Vero Beach history captivates Schmidt
Consider Jason Schmidt a convert. Little more than a week after dreading leaving his family in Arizona and coming to Florida for spring training, the newest Dodgers starting pitcher is smitten by Dodgertown.
“It’s like summer camp when you’re in junior high,” he said. “It’s a great facility, the fans are great, and there is so much tradition. I love it.”
When Schmidt signed with the Dodgers in November, he was under the impression the Dodgers would be moving their spring operations to Glendale, Ariz., in 2008. Actually, the target date is 2009.
“I knew I’d be here this year, but somebody told me we’d be in Glendale a year from now,” he said.
Schmidt was intrigued by Vero Beach even before he signed his three-year, $47-million contract. When he was growing up in Kelso, Wash., a member of his church won a week at a fantasy camp at Dodgertown in a raffle.
“I thought that was the coolest thing ever,” Schmidt said. “He came back and wore a Dodgers jersey to church and talked about meeting all these great old ballplayers.”
Craig Callan could be excused if he were the Dodgers employee most resistant to the team moving its spring training site to Glendale. Callan, the vice president for spring training and minor league facilities, has lived in Vero Beach for 28 years.
Yet he is doing much of the behind-the-scenes work to make the move proceed smoothly. Callan has made about half a dozen trips to Glendale and, along with fellow Dodgers executives Jeffrey Ingram and Sam Fernandez, is shopping for an architect for the new facility.
“If this wasn’t an opportunity to build the best spring training facility in the history of baseball, I might feel differently,” Callan said. “But I love challenges, and this project is my World Series.”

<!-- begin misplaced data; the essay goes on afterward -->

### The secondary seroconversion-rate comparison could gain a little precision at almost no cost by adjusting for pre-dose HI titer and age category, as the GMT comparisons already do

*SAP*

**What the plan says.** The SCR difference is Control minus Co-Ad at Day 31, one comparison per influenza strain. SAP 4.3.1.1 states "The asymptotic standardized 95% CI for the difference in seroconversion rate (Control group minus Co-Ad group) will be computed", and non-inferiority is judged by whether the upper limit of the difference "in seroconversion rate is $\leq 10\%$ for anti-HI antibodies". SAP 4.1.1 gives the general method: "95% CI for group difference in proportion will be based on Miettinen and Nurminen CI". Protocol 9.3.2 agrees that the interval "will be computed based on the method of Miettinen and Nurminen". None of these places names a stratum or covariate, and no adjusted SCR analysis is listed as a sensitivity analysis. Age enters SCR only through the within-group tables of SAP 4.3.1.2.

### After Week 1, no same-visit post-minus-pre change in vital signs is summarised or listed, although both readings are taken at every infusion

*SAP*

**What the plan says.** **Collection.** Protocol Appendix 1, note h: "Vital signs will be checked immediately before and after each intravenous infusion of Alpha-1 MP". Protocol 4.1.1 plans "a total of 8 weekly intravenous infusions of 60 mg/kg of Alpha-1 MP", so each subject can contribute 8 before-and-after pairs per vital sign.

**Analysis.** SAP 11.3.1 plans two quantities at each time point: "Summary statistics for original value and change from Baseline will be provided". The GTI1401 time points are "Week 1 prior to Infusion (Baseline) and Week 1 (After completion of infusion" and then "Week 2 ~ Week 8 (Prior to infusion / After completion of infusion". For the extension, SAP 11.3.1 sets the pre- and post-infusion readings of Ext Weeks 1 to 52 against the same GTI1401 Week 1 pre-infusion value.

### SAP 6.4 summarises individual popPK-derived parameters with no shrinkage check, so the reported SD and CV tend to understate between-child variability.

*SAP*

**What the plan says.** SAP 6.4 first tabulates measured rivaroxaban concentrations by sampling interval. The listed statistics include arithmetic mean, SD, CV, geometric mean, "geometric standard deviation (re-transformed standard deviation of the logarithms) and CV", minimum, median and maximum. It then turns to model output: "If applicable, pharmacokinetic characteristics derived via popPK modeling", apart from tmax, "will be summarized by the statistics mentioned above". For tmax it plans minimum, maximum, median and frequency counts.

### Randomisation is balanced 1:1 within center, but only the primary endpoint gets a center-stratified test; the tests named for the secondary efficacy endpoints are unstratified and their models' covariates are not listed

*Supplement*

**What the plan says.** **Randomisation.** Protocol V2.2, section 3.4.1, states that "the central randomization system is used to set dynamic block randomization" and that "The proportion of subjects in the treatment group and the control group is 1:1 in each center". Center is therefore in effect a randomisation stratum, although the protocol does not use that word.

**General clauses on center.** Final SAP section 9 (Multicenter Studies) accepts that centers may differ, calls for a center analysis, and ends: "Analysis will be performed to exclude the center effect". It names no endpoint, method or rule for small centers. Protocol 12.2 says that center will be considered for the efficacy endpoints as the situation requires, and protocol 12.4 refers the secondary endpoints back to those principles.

Callan and his wife plan to move to Arizona before the 2009 season.
The indelible image of Marlon Anderson during his short time with the Dodgers last season is circling the bases. He belted seven home runs and hit .375 in 64 at-bats down the stretch, filling in for slumping rookie Andre Ethier in left field.
Anyone wondering why the Dodgers didn’t consider handing Anderson a starting outfield job when J.D. Drew opted out of his contract needs only to look at his baseball card. The September power burst gave him a career-high in homers -- 12. And Anderson had played only 40 games in left field before adding 15 with the Dodgers.
“I had no expectations of” a full-time job, he said. “I know L.A. is a big market and that they had to do something. They had to go out and get players.”
Anderson broke into the big leagues at second base and played almost every day for the Philadelphia Phillies from 1999 to 2002 and for the Tampa Bay Devil Rays in 2003. He was a utility player for the St. Louis Cardinals in 2004, and remained in the role with the New York Mets in 2005 and the Washington Nationals last year until the trade.
Now he has experience at all three outfield spots and has played 27 games at first base.
“If you can play second base, the outfield is a breeze,” he said. “And I played 23 games at first for the Mets. It’s nothing new to me.”
His greatest contribution this season might come as a left-handed pinch-hitter. Anderson’s 50 pinch-hits from 2004 to 2006 lead the major leagues.